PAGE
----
• If the effect is adequate after 1 hour: administer 0.625 mg IV every 6 hours
  • Conversion from IV enalaprilat to enalapril:
    • No concomitant diuretic therapy: initiate enalapril 5 mg once daily
    • Concomitant diuretic therapy: initiate enalapril 2.5 mg once daily and titrate as needed

Patients with Renal Impairment

  • Creatinine Clearance (CrCl) > 30 mL/minute: No dosage adjustment necessary
  • CrCl ≤ 30 mL/minute: initiate 0.625 mg; if after 1 hour clinical response is unsatisfactory, repeat and then administer 1.25 mg every 6 hours
  • Intermittent hemodialysis (IHD): 20 to 50% dialyzable (moderate)
    • Initial: 0.625 mg IV over 5 to 60 minutes
  • Conversion from IV enalaprilat to enalapril:
    • CrCl > 30 mL/minute: initiate enalapril 5 mg once daily
    • CrCl ≤ 30 mL/minute: initiate enalapril 2.5 mg once daily

Enalaprilat administration should be via IV push undiluted over at least 5 minutes or as an infusion diluted in up to 50 milliliters of D5W or 0.9% NaCl. Avoid salt substitutes or a potassium-rich diet. A dose no greater than 0.625 mg over 5 minutes should be administered in patients with heart failure or hyponatremia and patients undergoing intensive diuresis, an increase in diuretic dose, or renal dialysis.[6]

  • Hypotension (2-5%) is the most common manifestation of overdose, but the incidence of excessive hypotension remains relatively rare. Incidence increases with use in severely salt or volume-depleted persons, such as patients treated with diuretics or patients on dialysis. Before initiating therapy with enalaprilat, consider eliminating or reducing the diuretic dose. In the event of hypotension, place the patient in the supine position and infuse IV normal saline.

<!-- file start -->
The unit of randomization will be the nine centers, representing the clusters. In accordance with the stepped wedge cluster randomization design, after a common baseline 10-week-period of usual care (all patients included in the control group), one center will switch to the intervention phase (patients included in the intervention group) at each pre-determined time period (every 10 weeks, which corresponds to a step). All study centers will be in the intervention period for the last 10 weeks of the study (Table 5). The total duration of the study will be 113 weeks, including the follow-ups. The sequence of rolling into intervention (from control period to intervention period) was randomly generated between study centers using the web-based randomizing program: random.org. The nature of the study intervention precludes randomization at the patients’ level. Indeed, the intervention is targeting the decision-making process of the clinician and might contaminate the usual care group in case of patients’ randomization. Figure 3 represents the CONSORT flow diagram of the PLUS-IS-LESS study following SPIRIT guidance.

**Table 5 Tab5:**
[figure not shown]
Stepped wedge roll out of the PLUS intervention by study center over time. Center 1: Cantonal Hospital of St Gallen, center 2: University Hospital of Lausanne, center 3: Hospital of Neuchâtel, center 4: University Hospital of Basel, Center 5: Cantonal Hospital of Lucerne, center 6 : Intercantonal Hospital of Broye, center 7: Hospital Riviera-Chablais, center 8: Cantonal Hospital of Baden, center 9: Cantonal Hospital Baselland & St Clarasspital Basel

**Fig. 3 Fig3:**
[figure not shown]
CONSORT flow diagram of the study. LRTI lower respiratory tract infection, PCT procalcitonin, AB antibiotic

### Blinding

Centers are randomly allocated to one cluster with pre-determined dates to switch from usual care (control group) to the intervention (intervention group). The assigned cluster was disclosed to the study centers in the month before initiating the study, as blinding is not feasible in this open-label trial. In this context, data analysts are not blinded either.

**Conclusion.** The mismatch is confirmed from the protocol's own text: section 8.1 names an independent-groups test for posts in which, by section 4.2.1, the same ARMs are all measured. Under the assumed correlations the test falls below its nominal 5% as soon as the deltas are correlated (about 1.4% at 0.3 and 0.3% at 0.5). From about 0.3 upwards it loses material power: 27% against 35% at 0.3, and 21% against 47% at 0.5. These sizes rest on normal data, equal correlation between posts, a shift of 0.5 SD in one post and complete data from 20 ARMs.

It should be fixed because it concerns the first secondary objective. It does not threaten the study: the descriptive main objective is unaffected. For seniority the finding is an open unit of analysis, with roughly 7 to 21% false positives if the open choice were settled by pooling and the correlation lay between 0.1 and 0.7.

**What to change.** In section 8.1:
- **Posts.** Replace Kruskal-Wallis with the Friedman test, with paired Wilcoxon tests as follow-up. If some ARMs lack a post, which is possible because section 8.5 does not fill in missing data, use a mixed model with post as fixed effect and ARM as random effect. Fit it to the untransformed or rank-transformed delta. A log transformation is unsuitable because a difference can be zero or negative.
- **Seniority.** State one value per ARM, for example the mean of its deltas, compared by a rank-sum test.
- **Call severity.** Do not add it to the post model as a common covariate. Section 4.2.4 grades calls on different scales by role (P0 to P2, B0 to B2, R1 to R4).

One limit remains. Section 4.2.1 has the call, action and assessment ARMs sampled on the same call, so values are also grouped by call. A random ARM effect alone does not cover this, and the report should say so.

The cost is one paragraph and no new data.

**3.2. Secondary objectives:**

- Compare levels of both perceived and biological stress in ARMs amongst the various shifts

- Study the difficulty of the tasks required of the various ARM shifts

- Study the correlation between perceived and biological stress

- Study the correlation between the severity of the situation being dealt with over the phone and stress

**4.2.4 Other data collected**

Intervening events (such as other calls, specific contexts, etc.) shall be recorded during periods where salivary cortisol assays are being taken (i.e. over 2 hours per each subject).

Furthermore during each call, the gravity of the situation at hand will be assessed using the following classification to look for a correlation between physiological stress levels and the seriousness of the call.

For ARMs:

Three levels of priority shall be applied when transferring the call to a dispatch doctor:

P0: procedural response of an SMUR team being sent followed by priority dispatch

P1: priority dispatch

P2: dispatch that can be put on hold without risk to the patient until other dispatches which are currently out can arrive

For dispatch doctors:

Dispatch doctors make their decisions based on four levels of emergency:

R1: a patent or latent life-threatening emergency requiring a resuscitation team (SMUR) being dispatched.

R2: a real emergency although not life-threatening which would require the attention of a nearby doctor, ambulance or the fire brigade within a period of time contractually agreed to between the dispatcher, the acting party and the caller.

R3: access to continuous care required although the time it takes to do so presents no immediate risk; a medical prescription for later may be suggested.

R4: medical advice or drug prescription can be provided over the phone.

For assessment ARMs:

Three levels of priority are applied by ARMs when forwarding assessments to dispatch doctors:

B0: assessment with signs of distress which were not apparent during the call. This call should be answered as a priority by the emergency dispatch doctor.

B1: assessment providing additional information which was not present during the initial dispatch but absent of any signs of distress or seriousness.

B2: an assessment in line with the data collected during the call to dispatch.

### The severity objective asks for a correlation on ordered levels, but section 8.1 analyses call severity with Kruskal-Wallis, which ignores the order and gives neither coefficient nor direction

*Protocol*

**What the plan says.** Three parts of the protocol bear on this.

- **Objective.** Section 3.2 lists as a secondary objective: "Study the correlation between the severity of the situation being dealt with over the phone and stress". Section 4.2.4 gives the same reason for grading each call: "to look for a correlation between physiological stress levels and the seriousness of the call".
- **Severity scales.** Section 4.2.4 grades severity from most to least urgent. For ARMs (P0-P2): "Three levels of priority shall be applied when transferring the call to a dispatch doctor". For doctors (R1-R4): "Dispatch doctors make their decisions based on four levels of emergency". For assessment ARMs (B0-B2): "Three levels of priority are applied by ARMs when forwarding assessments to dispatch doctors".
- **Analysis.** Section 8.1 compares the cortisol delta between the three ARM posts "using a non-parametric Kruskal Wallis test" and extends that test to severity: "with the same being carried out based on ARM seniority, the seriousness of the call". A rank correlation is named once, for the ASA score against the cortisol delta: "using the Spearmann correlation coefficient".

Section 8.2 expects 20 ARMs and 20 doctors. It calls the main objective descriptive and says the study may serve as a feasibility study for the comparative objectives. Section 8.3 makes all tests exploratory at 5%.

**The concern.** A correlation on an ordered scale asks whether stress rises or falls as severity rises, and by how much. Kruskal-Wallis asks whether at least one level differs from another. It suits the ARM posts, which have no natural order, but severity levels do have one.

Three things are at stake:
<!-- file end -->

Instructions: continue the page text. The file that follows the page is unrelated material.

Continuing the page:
• Headache (3%)
  • Nausea (1%)
  • Myocardial infarction (< 1%)
  • Cough (< 1%)
  • Constipation (< 1%)
  • Rash (< 1%)
  • Fever (< 1%)
  • Hypersensitivity reactions or anaphylactoid reactions

These adverse reactions may also be associated with enalapril because enalapril undergoes biotransformation to enalaprilat.

Warnings and Precautions

Pregnancy/Breastfeeding Considerations: Enalaprilat is pregnancy Category C in the first trimester and Category D in the second and third trimesters. All ACE inhibitors can cause injury and even death to the fetus when used in pregnancy during the second and third trimesters. Hypotension, neonatal skull hypoplasia, anuria, and renal failure can also occur with use in pregnancy.[7] If pregnancy is detected, discontinuing enalaprilat should be done as soon as possible. Enalaprilat is also detectable in human breast milk, which creates a potential for adverse events in nursing infants.[8] The safety and effectiveness of enalaprilat use in children have not been established.[9] 

Geriatric Considerations: In elderly patients, dose selection should be modest and initiated at a low dose. Enalaprilat undergoes substantial excretion by the kidney, and the risk of toxic reactions may be higher in elderly patients with impaired renal function. For patients with severe heart failure whose renal function depends on the renin-angiotensin-aldosterone system activity, ACE inhibitor therapy may be associated with oliguria, progressive azotemia, acute renal failure, or death. In the absence of pre-existing renal vascular disease, it is still possible to develop increases in blood urea and serum creatinine.

Hyperkalemia: In some hypertensive patients, hyperkalemia or elevated serum potassium greater than 5.7 mEq/L may occur. Additional risk factors for the development of hyperkalemia include renal insufficiency, diabetes mellitus, and the concomitant use of potassium supplements or potassium-sparing agents.[10] In patients undergoing major surgery or anesthesia with agents that may cause hypotension, enalaprilat may block angiotensin II formation, and hypotension may result. This hypotension is correctable by volume expansion.[11]

  • Hypersensitivity to enalapril, enalaprilat, or any component of the formulation